Retinal small vessel pathology is associated with disease burden in multiple sclerosis

Rebecca Wicklein, Linus Kreitner, Anna Wild, Lilian Aly, Daniel Rueckert, Bernhard Hemmer, Thomas Korn, Martin J. Menten, Benjamin Knier

Research output: Contribution to journalArticlepeer-review

Abstract

Background: Alterations of the superficial retinal vasculature are commonly observed in multiple sclerosis (MS) and can be visualized through optical coherence tomography angiography (OCTA). Objectives: This study aimed to examine changes in the retinal vasculature during MS and to integrate findings into current concepts of the underlying pathology. Methods: In this cross-sectional study, including 259 relapsing–remitting MS patients and 78 healthy controls, we analyzed OCTAs using deep-learning-based segmentation algorithm tools. Results: We identified a loss of small-sized vessels (diameter < 10 µm) in the superficial vascular complex in all MS eyes, irrespective of their optic neuritis (ON) history. This alteration was associated with MS disease burden and appears independent of retinal ganglion cell loss. In contrast, an observed reduction of medium-sized vessels (diameter 10–20 µm) was specific to eyes with a history of ON and was closely linked to ganglion cell atrophy. Conclusion: These findings suggest distinct atrophy patterns in retinal vessels in patients with MS. Further studies are necessary to investigate retinal vessel alterations and their underlying pathology in MS.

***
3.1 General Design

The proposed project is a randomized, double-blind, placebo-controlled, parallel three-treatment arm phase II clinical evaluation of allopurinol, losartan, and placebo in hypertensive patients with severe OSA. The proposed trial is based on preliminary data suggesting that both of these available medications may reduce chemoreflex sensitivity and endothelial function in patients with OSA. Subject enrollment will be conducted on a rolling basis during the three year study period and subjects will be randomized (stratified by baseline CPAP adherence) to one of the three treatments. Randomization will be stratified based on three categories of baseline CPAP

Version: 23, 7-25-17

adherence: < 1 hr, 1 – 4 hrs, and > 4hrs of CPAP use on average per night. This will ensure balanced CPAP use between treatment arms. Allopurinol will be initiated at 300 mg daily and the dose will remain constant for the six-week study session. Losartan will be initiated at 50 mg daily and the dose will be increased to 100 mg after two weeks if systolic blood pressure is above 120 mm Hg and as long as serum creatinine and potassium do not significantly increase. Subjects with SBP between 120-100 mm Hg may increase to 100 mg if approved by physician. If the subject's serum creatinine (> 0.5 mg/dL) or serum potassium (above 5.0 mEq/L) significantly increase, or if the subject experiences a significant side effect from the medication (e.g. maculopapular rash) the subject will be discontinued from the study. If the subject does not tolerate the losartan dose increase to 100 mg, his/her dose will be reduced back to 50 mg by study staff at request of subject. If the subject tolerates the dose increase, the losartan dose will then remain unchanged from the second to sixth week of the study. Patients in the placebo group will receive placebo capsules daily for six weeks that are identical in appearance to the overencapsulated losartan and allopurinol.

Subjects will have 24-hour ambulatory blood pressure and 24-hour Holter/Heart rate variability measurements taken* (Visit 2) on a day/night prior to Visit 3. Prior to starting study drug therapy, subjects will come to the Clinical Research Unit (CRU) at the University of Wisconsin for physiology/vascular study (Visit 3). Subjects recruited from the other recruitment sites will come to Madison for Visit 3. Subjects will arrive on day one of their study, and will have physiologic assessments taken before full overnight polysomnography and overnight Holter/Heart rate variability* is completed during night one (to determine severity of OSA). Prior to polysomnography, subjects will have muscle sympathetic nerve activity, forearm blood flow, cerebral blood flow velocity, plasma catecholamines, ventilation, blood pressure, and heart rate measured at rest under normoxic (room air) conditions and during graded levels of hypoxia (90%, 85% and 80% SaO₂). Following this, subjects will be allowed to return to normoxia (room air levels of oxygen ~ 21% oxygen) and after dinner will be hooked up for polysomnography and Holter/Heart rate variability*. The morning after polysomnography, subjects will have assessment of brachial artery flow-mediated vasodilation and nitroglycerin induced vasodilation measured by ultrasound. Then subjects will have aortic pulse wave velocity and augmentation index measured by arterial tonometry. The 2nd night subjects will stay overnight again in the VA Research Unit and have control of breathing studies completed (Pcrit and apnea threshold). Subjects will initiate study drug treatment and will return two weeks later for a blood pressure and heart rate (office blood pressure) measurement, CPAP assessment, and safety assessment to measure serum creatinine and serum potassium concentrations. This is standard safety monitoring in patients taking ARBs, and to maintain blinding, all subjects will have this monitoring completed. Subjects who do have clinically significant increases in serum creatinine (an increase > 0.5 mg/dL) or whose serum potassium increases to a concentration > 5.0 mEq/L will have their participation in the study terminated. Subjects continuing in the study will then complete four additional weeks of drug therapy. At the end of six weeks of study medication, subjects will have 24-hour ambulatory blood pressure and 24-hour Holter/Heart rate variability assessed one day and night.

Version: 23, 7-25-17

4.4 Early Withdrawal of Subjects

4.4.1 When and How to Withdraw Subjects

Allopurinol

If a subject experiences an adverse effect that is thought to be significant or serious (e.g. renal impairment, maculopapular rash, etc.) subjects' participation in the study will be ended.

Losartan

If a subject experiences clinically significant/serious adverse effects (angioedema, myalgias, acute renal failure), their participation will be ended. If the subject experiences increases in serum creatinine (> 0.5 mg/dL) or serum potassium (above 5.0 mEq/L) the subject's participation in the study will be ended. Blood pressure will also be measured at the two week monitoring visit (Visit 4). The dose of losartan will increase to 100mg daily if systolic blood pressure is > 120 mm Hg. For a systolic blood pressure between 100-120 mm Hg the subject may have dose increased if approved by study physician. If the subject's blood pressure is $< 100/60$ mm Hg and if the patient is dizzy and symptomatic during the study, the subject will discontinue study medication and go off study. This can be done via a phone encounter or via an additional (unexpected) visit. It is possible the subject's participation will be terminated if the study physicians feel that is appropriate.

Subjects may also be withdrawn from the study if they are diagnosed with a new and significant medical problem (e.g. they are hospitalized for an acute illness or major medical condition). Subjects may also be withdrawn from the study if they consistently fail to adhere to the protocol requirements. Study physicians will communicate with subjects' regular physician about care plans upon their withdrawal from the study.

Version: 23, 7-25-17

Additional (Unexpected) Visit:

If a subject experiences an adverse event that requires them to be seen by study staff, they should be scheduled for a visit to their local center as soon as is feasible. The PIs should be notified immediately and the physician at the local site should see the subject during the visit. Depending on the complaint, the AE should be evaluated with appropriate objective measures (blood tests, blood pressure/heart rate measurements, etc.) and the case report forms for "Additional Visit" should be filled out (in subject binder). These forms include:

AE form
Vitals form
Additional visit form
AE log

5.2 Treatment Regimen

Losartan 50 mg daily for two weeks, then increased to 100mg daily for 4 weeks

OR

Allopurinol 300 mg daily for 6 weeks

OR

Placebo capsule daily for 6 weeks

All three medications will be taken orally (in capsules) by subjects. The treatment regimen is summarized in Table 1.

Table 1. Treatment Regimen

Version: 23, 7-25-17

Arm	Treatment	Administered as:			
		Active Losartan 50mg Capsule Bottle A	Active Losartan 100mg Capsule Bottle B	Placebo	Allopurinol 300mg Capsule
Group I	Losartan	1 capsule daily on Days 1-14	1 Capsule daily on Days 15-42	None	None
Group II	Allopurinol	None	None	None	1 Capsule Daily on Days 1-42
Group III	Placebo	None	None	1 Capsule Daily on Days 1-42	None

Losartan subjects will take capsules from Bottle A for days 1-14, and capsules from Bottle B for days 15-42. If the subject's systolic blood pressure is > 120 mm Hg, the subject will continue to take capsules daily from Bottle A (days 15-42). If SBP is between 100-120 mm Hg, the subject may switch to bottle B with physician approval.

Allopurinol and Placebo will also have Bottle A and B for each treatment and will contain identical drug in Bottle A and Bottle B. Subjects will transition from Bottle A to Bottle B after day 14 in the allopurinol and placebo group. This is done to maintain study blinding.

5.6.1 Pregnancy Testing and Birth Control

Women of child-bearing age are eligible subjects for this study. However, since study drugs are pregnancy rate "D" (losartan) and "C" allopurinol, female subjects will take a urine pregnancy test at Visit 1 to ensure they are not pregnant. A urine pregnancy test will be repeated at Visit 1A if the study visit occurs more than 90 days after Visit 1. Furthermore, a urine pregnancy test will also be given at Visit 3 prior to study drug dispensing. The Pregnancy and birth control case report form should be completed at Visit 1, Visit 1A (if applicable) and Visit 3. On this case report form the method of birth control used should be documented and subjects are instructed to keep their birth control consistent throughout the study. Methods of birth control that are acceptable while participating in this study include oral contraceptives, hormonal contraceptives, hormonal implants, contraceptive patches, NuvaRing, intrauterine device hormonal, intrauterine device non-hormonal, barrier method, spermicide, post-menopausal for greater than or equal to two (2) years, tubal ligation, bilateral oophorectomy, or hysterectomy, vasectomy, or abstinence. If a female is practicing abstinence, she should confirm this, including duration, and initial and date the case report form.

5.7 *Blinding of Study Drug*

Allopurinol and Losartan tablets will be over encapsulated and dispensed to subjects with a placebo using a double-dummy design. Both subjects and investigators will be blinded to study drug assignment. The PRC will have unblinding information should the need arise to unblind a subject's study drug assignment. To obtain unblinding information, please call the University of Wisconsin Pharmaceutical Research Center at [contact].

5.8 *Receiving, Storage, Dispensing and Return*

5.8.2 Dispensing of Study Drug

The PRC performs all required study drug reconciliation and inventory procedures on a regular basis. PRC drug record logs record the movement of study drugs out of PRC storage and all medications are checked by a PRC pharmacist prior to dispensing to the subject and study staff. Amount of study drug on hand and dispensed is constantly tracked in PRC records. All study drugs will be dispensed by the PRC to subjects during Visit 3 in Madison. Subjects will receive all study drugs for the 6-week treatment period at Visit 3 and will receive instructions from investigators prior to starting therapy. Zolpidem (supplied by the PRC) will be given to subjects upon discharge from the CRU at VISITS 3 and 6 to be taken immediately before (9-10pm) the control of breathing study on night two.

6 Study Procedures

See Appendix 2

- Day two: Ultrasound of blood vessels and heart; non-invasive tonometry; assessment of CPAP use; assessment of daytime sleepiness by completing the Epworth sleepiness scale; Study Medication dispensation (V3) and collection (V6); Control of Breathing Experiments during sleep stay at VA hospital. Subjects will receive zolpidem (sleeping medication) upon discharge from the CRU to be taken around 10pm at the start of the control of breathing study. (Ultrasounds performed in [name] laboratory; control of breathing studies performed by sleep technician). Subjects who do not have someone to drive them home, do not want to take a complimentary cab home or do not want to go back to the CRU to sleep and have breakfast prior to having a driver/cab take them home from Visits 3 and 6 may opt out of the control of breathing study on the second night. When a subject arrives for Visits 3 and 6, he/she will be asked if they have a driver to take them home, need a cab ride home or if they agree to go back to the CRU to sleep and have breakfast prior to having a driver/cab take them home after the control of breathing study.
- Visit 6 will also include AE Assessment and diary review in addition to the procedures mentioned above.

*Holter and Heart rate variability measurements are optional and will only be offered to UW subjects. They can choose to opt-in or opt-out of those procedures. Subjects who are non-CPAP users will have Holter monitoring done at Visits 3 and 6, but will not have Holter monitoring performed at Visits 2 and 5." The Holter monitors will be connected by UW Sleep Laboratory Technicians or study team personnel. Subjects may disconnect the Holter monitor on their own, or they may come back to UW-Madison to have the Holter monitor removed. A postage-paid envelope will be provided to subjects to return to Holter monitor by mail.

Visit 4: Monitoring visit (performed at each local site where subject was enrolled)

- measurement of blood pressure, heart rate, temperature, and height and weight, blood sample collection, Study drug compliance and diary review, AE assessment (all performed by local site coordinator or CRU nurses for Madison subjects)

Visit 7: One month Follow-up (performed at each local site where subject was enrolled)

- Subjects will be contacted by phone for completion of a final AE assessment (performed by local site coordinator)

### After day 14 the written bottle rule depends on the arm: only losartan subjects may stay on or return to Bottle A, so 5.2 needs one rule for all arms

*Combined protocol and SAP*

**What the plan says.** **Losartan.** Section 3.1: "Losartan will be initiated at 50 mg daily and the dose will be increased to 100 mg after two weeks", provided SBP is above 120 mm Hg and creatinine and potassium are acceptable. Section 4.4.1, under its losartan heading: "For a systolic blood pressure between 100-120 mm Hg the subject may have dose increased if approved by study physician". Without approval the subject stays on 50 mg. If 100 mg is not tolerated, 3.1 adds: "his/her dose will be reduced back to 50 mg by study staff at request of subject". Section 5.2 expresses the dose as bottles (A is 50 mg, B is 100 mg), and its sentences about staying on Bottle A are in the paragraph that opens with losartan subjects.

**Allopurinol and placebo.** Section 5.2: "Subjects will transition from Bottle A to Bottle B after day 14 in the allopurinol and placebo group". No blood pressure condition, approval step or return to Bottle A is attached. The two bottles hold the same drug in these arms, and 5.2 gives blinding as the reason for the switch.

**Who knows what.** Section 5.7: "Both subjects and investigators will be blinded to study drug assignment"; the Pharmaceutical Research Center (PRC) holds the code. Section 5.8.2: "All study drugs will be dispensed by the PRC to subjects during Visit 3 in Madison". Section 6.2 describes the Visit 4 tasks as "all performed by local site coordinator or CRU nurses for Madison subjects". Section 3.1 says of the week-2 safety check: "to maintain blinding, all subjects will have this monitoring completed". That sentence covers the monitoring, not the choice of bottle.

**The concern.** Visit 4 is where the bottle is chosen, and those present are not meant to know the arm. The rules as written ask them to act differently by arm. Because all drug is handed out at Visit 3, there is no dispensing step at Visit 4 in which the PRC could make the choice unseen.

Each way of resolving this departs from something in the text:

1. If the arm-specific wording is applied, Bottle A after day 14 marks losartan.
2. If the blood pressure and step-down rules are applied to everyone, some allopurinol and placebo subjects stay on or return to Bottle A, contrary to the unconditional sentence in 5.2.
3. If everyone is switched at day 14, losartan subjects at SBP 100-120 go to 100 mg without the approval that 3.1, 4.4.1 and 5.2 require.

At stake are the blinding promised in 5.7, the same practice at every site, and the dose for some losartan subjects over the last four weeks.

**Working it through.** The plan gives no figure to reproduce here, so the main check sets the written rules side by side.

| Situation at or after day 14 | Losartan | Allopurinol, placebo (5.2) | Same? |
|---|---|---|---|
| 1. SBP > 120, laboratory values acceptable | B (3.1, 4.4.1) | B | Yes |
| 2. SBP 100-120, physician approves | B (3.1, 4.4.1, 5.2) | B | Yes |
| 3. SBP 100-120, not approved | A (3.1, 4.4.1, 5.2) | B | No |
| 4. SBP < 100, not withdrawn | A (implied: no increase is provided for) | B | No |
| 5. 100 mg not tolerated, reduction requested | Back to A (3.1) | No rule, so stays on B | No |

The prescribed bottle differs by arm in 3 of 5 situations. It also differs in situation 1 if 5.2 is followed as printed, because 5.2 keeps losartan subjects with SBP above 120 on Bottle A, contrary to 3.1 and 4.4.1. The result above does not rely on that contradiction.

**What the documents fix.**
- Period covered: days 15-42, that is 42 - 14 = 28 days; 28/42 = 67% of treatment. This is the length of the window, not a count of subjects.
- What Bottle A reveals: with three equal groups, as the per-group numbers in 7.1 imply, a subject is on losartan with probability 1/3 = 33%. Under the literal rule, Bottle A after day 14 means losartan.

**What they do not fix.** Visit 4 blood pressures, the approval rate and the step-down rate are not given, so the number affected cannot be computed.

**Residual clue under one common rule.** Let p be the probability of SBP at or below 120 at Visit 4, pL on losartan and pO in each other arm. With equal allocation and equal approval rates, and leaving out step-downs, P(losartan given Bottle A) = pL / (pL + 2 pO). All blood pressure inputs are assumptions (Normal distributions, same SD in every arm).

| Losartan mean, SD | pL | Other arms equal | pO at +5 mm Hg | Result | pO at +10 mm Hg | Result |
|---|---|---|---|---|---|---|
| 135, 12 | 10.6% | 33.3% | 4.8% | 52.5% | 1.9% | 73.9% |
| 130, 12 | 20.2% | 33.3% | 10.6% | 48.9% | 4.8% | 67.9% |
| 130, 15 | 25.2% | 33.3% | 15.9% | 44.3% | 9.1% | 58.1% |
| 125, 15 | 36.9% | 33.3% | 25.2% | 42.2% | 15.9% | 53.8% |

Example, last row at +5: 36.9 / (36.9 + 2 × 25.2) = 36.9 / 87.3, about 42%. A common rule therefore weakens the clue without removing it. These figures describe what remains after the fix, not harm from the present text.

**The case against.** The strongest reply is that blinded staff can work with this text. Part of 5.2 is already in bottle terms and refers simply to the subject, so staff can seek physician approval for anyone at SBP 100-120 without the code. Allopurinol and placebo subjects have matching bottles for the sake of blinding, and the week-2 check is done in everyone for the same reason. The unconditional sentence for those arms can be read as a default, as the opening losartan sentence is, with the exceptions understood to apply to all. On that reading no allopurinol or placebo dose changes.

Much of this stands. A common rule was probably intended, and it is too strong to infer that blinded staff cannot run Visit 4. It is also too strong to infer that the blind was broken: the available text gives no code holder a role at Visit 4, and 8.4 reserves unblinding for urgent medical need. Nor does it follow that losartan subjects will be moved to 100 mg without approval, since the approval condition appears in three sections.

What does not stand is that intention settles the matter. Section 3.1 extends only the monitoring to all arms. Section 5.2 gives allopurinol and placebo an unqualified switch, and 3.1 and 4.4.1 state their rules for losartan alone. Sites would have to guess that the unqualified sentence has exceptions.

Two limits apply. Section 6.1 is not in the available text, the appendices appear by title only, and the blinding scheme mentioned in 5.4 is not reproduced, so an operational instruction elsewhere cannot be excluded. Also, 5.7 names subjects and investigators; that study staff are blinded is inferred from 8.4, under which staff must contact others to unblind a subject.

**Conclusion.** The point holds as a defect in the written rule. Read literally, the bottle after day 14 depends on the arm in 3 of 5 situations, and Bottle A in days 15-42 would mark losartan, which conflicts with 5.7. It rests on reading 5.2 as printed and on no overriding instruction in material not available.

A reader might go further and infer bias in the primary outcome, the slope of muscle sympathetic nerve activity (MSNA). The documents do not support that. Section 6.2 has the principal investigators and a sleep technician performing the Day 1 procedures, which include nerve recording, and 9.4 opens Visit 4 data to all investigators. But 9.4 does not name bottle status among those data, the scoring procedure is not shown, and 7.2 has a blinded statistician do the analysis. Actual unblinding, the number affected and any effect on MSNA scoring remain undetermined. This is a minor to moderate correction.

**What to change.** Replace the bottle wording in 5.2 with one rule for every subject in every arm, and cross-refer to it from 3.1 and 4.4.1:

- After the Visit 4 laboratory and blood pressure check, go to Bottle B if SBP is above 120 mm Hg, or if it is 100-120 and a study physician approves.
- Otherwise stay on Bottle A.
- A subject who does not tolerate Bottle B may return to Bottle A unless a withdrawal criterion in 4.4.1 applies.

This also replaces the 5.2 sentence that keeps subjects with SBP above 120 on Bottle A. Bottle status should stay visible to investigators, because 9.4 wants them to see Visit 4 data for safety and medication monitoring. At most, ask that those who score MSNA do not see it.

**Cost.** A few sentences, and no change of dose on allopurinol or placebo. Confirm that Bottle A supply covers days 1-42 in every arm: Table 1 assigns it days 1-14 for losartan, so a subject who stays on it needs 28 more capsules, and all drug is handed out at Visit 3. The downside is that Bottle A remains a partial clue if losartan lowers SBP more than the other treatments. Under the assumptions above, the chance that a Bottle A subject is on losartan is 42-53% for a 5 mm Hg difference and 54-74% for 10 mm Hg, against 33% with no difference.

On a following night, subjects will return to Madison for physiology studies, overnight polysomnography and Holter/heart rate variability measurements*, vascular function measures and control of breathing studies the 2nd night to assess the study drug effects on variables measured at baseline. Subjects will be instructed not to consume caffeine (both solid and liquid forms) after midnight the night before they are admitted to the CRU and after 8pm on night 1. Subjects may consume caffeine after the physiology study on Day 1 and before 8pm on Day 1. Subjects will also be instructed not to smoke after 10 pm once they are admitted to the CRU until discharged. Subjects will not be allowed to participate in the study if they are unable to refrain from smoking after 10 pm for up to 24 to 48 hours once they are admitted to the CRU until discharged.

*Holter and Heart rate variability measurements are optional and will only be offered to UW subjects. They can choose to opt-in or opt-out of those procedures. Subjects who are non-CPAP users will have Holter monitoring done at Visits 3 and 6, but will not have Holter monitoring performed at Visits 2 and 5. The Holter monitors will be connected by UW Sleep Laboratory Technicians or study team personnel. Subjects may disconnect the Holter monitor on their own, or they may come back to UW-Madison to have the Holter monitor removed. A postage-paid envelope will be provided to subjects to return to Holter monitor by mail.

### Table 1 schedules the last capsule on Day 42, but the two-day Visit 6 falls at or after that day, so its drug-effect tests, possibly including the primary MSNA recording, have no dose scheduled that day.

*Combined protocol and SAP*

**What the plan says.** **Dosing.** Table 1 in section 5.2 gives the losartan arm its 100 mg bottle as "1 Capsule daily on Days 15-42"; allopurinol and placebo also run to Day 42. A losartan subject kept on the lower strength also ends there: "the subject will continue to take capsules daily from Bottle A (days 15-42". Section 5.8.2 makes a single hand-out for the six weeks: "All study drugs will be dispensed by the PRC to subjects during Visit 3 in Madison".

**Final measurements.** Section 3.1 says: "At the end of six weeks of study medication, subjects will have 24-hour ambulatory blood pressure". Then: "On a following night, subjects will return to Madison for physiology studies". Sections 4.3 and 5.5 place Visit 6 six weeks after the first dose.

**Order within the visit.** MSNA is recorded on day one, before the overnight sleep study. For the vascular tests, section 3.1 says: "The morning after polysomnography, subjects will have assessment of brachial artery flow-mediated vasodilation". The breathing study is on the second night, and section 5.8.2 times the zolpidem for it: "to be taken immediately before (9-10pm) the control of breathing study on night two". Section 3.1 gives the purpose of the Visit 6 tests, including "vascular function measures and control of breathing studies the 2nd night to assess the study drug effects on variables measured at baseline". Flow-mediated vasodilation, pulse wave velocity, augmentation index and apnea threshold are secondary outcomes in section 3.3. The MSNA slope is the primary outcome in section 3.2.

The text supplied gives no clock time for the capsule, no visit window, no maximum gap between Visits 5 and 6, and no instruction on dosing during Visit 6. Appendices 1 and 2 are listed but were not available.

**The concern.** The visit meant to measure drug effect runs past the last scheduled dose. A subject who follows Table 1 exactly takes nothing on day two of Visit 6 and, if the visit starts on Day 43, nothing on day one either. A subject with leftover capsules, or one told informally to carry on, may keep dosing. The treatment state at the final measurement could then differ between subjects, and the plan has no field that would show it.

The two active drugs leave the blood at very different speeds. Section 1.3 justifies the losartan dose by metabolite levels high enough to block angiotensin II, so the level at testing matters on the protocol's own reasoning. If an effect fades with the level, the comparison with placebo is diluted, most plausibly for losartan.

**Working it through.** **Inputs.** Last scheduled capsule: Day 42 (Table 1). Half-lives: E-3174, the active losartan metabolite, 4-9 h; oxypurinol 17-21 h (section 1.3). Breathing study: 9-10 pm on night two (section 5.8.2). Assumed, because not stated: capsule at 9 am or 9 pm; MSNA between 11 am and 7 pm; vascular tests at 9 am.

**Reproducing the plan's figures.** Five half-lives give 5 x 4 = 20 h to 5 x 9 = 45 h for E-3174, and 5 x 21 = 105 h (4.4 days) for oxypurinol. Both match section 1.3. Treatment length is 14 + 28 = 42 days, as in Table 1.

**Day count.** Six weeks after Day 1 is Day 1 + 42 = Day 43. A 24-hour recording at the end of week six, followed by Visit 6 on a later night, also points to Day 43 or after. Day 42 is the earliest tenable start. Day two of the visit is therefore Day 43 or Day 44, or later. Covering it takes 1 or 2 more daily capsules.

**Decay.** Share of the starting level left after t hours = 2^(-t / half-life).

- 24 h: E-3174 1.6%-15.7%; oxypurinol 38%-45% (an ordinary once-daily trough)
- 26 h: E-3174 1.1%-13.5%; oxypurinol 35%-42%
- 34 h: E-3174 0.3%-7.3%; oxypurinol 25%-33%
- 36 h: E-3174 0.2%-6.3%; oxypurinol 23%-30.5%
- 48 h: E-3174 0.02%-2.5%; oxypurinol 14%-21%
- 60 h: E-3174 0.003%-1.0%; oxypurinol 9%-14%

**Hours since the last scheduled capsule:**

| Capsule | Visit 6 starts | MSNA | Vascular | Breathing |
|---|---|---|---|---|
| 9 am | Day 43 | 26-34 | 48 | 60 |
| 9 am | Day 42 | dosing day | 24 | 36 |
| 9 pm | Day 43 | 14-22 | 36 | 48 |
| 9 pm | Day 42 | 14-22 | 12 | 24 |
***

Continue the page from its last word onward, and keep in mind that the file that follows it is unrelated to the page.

Original languageEnglish
Pages (from-to)812-819
Number of pages8
JournalMultiple Sclerosis Journal
Volume30
Issue number7
DOIs
StatePublished - Jun 2024
Externally publishedYes

Keywords

  • Multiple sclerosis
  • deep learning
  • neuroophthalmology
  • optical coherence tomography angiography
  • pathophysiology
  • retinal microvasculature

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